At first they won’t admit it. But over time – and usually over drinks – Ottawa Liberals are starting to confess a deep concern that their current leader may be their most right of centre yet -- and that this will have a very real consequence in the next election.
His cosmopolitan and intellectual aura aside, on the environment, the Iraq war, violence as a means to an end and on things ordinary people actualy care about, Ignatieff's opinions are almost indistinguishable from Harper's. New Democrats have already begun to seize on the homogenization with this biting commentary.
Contextually this makes sense. The Liberal Party has been inexorably drifting to the right over the past 25 years. The Chretien-Martin era marked new low point for progressives. The governing Liberals slashed $25 billion from health and education and downloaded it to the provinces, they eliminated the federal role in social housing, they gave tens of billions worth of incentives to the oil and gas sector, they put us into a war in Kandahar without a clear mission, and they pushed through a reactionary anti-terror bill, complete with draconian security certificates. So, it is almost a given that whomever leads them now should necessarily be more individualistic, more laissez faire, more hawkish and less committed to basic notions of fairness than the one previous. Ignatieff fills the bill, and then some.
Another measure is this: the Liberal Party of Trudeau and Pearson was home to some of the most out-spoken, risk-taking progressives of their era -- like Tom Kent, Allan MacEachen, Warren Allmand, Paul Martin Sr., Monique Begin, and Pauline Jewett.
Yet where are these people in today’s Liberal Party? They aren’t there; or if they are there, they are so timid and neutered in a party that equates hacking away at health and education as providing tax “relief” that “social justice” is spoken of with the same mindless monotony as an advertising jingle.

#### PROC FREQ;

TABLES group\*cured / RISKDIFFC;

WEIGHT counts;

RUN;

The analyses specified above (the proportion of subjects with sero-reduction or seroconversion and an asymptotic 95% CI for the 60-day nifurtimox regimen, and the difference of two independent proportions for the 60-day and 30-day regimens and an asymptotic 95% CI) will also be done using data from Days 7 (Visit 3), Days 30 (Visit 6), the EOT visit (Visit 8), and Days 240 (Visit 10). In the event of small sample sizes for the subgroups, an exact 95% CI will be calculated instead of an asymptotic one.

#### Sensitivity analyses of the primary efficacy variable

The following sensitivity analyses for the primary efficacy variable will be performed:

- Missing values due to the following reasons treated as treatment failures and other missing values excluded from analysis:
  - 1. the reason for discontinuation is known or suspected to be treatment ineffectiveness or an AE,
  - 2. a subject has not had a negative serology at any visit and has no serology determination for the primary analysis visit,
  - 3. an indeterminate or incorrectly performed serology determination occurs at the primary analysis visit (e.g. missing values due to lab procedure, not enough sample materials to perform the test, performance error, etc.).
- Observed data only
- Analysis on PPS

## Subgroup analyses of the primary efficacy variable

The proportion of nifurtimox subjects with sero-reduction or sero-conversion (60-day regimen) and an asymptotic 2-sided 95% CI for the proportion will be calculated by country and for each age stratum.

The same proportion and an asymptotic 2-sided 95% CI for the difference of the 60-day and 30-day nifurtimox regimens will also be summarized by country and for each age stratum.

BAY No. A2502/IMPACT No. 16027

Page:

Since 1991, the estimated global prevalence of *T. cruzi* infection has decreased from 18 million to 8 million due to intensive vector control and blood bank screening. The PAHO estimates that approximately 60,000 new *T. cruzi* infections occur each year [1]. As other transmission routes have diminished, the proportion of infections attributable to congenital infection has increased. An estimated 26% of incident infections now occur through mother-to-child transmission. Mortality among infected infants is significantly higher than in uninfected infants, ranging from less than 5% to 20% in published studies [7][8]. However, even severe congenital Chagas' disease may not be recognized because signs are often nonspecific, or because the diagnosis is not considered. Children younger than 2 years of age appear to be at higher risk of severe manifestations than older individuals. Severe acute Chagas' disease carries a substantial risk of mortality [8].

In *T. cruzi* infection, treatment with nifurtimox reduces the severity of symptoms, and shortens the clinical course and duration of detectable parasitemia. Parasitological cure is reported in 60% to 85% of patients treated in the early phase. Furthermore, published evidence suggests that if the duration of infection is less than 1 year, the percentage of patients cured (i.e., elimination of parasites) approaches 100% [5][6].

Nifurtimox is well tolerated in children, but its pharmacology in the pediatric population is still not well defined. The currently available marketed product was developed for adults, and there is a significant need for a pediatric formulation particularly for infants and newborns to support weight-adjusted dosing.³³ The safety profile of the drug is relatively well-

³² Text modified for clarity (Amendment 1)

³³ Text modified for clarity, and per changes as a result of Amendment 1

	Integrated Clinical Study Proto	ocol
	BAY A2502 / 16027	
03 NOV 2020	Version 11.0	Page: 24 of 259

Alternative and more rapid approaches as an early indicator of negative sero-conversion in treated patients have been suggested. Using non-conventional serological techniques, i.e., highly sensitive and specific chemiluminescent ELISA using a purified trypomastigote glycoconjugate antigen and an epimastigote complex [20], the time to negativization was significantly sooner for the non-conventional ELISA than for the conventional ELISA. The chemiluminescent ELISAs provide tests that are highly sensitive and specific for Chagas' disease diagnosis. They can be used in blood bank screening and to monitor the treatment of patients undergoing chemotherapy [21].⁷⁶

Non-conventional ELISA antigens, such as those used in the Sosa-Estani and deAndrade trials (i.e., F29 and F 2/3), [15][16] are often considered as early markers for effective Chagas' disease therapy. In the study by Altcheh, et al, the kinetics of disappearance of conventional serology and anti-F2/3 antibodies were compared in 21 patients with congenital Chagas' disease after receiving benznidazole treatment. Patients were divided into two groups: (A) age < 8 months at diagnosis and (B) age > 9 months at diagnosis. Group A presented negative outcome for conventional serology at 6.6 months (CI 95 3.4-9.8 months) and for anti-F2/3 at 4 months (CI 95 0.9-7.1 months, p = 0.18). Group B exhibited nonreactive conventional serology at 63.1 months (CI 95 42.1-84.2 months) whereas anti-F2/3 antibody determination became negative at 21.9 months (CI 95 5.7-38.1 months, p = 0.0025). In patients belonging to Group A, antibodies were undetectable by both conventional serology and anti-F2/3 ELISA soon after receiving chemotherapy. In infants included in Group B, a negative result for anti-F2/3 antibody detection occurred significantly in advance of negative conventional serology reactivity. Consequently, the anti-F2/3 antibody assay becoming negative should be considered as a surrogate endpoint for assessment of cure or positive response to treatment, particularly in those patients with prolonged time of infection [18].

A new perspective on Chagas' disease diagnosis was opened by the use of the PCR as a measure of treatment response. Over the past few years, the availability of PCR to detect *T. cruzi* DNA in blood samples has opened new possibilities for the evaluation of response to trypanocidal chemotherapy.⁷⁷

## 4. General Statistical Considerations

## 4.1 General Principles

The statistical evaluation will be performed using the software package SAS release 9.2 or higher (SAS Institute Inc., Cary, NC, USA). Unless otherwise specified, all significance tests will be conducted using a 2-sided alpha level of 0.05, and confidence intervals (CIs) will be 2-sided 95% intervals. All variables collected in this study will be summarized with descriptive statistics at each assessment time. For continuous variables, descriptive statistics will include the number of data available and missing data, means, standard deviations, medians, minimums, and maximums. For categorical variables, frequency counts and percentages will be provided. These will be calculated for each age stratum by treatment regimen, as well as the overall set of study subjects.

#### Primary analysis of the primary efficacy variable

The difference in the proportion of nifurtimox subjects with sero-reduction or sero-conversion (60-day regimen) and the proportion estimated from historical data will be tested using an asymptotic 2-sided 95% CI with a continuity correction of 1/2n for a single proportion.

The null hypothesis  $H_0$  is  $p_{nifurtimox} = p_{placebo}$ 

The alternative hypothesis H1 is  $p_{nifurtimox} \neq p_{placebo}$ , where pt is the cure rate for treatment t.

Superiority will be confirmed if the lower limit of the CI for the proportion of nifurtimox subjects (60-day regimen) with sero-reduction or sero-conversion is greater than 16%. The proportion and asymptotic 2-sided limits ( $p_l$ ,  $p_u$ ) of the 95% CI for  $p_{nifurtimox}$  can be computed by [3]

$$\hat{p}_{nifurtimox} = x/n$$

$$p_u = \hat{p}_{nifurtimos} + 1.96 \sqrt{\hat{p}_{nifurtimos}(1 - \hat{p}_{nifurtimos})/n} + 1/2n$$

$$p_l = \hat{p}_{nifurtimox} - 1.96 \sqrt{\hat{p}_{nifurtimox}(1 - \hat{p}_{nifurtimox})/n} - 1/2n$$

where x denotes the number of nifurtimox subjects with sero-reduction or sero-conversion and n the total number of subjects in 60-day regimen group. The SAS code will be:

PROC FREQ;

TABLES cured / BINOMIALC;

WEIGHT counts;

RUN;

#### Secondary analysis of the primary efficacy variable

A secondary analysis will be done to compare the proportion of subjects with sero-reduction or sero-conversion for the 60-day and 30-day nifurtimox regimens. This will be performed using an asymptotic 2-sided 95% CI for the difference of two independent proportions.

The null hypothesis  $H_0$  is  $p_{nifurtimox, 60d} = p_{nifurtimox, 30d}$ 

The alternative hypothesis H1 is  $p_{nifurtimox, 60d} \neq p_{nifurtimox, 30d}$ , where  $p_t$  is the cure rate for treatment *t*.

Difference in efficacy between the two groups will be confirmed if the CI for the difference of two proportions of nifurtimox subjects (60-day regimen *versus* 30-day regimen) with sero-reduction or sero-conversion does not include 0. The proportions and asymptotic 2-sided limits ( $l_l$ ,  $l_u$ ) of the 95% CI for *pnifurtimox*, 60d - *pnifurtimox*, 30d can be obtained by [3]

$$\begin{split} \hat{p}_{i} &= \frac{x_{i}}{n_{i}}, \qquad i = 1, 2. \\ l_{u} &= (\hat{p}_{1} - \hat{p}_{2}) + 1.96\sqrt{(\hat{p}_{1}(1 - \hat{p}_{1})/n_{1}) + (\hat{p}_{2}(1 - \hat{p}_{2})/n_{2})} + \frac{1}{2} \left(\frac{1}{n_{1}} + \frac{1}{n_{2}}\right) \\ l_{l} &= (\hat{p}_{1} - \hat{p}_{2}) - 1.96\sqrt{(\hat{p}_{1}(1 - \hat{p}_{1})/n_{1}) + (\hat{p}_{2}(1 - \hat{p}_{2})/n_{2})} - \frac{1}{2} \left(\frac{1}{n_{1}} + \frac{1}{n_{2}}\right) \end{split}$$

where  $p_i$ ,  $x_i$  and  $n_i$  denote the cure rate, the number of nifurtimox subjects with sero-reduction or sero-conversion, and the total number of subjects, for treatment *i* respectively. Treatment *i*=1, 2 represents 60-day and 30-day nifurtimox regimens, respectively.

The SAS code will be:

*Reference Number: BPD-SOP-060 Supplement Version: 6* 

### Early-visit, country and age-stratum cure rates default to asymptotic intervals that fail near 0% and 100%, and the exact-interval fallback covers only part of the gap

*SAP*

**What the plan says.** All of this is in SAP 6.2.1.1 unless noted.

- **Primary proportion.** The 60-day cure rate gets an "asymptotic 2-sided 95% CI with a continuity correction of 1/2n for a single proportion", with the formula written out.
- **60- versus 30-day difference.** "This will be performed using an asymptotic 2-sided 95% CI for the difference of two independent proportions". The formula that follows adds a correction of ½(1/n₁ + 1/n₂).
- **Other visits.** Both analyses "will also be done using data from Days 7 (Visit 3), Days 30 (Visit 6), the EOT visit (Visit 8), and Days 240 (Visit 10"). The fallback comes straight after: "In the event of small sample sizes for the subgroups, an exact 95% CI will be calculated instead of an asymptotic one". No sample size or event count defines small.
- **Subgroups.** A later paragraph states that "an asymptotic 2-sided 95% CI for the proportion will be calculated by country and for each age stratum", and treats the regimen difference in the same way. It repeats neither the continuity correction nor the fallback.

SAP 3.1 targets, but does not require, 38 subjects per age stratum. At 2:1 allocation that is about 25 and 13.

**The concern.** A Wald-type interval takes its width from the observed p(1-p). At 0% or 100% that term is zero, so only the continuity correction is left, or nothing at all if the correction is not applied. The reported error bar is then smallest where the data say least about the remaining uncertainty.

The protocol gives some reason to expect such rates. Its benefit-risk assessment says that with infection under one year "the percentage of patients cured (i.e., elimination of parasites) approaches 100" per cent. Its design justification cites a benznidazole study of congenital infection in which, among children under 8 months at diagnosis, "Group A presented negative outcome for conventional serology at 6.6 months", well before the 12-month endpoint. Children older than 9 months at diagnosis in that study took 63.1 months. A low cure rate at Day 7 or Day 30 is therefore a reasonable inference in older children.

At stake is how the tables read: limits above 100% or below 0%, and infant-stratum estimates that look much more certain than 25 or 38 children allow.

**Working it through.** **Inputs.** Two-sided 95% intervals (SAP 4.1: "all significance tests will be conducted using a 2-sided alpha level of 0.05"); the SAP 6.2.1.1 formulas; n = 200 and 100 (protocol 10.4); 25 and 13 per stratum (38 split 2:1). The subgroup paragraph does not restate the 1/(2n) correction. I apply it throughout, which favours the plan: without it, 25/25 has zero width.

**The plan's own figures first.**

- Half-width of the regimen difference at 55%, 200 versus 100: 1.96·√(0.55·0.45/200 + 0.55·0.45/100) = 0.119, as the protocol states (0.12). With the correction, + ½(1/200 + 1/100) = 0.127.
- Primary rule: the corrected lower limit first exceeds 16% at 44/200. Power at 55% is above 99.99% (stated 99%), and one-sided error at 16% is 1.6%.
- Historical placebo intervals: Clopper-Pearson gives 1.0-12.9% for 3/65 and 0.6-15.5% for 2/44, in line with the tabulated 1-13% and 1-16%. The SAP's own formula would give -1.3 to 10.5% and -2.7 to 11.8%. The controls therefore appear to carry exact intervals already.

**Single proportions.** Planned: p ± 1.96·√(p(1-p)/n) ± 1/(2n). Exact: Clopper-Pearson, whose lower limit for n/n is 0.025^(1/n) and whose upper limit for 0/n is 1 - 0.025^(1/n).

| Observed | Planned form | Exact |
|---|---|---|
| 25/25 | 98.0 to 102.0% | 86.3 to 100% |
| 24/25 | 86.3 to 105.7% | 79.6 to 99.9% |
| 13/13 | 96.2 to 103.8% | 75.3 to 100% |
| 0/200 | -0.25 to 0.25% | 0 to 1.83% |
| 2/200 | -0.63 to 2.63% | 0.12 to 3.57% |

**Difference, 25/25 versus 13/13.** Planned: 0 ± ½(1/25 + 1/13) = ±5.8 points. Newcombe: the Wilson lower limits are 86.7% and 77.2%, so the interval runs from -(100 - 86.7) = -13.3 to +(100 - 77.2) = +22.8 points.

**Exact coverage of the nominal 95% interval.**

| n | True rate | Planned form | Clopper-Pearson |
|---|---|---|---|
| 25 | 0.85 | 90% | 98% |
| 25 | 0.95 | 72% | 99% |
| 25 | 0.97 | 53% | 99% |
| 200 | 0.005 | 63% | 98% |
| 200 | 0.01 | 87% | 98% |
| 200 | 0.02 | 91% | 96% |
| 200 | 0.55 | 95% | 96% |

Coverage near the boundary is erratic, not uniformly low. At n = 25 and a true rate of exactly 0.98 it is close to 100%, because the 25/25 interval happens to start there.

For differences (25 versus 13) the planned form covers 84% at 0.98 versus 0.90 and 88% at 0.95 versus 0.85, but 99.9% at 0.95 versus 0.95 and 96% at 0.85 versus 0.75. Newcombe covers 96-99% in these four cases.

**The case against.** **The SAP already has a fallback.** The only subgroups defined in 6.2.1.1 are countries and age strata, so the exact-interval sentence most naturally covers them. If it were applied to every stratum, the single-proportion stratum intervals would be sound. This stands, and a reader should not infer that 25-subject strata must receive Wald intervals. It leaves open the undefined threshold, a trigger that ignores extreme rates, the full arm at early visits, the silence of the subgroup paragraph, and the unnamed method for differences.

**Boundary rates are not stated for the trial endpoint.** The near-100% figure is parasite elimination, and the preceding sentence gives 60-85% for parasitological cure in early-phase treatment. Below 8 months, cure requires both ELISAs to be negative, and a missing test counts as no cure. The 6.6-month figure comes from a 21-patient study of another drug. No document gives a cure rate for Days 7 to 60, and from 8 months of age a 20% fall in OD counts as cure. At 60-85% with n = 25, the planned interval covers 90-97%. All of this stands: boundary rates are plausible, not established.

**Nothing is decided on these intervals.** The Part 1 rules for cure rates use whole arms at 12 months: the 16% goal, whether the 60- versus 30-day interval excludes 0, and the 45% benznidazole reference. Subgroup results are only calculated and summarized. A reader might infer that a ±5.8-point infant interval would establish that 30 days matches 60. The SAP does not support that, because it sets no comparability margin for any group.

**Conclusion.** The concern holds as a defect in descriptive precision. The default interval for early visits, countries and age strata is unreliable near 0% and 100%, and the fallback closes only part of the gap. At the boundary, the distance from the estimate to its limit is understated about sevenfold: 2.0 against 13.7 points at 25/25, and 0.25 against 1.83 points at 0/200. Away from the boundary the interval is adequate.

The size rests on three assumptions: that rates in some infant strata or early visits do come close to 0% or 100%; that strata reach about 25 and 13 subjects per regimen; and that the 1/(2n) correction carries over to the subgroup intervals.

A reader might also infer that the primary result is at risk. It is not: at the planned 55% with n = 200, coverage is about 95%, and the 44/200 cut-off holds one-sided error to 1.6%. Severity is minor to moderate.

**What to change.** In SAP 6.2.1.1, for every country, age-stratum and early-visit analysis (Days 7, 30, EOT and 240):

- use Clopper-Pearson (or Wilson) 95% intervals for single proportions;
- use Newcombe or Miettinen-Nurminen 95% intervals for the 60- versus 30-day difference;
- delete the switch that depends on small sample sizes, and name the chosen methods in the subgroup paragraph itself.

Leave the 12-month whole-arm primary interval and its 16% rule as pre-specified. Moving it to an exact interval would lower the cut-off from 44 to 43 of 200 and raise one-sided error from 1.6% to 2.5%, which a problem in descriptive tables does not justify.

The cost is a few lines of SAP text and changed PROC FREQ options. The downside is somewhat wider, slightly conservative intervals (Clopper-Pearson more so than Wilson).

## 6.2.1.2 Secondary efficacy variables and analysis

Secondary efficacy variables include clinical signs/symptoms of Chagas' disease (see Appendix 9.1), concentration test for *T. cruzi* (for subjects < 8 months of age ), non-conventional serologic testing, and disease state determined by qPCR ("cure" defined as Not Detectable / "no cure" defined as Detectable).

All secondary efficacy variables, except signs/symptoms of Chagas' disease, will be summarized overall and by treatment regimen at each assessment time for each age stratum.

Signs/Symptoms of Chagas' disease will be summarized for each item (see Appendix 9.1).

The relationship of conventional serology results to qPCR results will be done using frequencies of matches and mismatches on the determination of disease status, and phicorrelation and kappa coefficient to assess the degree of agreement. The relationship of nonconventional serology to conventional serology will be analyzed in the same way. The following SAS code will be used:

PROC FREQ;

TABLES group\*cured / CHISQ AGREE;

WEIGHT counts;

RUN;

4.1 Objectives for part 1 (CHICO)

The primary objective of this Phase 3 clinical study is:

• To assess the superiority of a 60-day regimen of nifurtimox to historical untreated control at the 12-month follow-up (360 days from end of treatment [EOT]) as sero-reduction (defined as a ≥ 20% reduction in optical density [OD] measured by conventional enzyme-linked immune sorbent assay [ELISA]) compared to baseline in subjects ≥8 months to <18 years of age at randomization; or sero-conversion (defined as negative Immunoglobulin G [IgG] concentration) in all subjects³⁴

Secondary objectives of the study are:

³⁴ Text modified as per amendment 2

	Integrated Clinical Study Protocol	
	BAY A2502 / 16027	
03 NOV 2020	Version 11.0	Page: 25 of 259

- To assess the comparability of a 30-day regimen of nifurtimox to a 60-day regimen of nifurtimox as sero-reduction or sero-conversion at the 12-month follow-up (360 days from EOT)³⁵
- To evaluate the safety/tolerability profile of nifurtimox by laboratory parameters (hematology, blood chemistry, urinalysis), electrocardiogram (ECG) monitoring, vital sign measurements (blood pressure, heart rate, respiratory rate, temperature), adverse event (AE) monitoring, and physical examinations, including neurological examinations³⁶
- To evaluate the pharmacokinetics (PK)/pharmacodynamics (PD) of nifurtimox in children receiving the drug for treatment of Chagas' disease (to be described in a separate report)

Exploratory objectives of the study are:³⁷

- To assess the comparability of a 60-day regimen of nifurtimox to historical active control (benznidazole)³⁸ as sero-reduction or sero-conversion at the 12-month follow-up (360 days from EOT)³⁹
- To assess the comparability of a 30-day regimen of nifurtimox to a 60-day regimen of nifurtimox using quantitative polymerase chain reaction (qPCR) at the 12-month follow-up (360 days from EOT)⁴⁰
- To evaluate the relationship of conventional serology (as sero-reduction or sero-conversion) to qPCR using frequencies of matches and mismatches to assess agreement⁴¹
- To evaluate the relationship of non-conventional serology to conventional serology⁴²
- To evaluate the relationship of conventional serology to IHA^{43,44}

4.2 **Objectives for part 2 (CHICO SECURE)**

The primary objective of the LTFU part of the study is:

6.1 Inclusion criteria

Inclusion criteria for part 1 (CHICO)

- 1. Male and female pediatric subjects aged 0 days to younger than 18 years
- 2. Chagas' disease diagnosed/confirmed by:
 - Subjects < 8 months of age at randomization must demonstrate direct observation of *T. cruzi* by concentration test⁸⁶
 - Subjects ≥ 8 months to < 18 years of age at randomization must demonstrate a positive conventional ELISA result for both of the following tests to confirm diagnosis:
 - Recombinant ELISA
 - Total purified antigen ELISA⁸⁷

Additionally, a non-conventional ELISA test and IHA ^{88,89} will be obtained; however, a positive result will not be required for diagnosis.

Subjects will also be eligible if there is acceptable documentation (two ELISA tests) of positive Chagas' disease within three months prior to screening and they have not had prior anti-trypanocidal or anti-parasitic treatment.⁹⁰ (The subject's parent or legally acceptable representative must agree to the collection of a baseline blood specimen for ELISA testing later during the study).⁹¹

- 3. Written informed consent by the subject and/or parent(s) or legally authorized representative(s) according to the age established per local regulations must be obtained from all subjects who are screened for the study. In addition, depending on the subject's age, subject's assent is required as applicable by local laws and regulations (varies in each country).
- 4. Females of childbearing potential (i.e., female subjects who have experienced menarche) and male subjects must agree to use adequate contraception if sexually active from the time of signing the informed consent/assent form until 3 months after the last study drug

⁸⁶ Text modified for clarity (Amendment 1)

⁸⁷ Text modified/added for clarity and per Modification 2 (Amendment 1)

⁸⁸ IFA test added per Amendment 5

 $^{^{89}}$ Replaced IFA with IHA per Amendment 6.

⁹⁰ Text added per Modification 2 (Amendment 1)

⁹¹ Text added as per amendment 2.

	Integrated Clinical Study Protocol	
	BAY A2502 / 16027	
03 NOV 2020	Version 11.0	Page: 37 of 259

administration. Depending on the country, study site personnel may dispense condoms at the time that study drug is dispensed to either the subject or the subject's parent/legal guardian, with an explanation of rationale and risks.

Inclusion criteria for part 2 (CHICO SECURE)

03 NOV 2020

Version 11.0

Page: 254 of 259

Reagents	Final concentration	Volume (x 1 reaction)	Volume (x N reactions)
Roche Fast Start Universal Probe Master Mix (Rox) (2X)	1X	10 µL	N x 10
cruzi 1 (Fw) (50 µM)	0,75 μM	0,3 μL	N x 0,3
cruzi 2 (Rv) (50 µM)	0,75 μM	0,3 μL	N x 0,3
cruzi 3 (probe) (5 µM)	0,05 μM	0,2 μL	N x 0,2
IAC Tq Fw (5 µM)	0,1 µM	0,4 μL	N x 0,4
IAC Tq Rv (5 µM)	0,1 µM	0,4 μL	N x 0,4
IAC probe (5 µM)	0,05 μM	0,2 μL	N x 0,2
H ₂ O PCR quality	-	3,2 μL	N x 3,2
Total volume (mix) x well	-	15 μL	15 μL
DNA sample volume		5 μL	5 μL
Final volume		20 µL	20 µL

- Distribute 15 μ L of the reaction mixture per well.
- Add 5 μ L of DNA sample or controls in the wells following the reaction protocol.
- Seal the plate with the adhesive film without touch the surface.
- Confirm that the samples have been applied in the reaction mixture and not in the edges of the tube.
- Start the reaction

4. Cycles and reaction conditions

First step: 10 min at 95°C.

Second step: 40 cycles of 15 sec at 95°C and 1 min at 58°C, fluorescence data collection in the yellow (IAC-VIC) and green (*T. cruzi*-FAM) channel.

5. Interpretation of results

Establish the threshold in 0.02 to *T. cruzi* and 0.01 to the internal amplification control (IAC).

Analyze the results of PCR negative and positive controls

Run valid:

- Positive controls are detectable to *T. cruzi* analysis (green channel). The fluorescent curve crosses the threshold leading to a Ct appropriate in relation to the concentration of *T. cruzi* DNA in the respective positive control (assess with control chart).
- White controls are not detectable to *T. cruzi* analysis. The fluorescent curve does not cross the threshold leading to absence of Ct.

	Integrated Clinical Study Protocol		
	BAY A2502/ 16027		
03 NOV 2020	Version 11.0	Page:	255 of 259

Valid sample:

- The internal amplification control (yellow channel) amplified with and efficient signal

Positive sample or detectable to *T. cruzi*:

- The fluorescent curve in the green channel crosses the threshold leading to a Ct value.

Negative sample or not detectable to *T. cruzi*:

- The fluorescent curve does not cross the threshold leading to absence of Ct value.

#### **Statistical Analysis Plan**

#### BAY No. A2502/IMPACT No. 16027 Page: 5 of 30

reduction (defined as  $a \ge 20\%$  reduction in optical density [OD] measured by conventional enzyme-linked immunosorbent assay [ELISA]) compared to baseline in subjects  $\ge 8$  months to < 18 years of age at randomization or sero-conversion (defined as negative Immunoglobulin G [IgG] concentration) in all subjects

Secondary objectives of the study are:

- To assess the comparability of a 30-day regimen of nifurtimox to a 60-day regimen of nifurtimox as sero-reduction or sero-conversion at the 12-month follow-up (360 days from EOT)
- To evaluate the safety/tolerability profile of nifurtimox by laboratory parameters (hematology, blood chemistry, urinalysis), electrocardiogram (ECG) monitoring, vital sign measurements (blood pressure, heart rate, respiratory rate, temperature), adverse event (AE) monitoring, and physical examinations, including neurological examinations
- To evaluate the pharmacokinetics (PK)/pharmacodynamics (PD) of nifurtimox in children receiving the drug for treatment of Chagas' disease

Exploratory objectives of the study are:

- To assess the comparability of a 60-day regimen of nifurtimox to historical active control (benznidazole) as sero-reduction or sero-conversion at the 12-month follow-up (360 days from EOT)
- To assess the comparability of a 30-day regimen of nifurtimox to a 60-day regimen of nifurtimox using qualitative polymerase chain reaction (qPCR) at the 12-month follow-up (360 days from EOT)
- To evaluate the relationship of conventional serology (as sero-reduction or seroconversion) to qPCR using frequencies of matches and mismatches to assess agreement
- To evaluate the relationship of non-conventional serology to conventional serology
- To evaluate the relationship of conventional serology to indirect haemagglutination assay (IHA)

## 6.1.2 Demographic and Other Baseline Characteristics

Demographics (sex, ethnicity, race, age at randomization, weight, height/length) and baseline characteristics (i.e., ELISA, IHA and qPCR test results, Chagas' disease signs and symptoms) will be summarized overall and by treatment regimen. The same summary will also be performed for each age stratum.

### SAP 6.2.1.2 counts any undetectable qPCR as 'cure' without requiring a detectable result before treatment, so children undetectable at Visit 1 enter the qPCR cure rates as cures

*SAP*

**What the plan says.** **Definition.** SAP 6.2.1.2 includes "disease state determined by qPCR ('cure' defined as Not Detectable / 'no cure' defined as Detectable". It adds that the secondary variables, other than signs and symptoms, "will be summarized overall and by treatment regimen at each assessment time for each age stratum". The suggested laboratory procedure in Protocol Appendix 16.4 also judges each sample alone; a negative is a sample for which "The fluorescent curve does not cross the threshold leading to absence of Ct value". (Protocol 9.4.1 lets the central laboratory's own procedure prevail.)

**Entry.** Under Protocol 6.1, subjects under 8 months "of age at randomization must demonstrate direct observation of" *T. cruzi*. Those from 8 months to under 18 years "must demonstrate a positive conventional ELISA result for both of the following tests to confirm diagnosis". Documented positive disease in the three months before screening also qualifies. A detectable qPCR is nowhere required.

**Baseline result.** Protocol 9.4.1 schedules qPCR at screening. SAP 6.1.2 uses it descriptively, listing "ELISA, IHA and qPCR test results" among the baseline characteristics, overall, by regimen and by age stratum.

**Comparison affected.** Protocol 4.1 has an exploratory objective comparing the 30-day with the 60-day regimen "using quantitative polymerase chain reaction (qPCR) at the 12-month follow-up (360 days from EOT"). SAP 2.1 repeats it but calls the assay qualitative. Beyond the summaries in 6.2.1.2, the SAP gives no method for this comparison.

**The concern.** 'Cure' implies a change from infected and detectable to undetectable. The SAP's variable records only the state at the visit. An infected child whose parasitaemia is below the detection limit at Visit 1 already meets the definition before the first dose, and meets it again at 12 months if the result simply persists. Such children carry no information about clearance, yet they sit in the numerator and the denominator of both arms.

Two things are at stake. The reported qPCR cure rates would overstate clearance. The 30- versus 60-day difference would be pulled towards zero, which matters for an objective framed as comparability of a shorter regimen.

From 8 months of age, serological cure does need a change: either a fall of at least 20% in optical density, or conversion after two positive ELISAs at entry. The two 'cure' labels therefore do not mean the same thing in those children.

None of this is to say that recent Liberals have not done or promised progressive things. It is just that on balance, the party is far more to the right than it’s ever been. The result is that given the choice of taking a decision favourable to Conservatives or New Democrats, one could safely predict today's Liberals would take the former.
In the desperate days of the 2004 election Paul Martin threw long and declared that Liberals and New Democrats “share the same values”. The snicker-worthy intonation being that if Liberals weren’t Liberals they would be New Democrats.
The move won him votes, but it also won Liberals much more scrutiny of their record by centre left Canadians.
Given the choice of an Ignatieff-led Liberal Party – a party that a month ago agreed to prop up the Conservatives for a 79th time in exchange for a once-in-a-lifetime chance to collaborate with Pierre Poilievre on a private members bill – or the New Democrats who are showing in Manitoba and Nova Scotia that progressive parties can govern with their values in 2009, it’s a good bet progressive Canadians will be attracted to the more hopeful choice.
The scrap over who has the better conservative ideas will be fought out by these two men.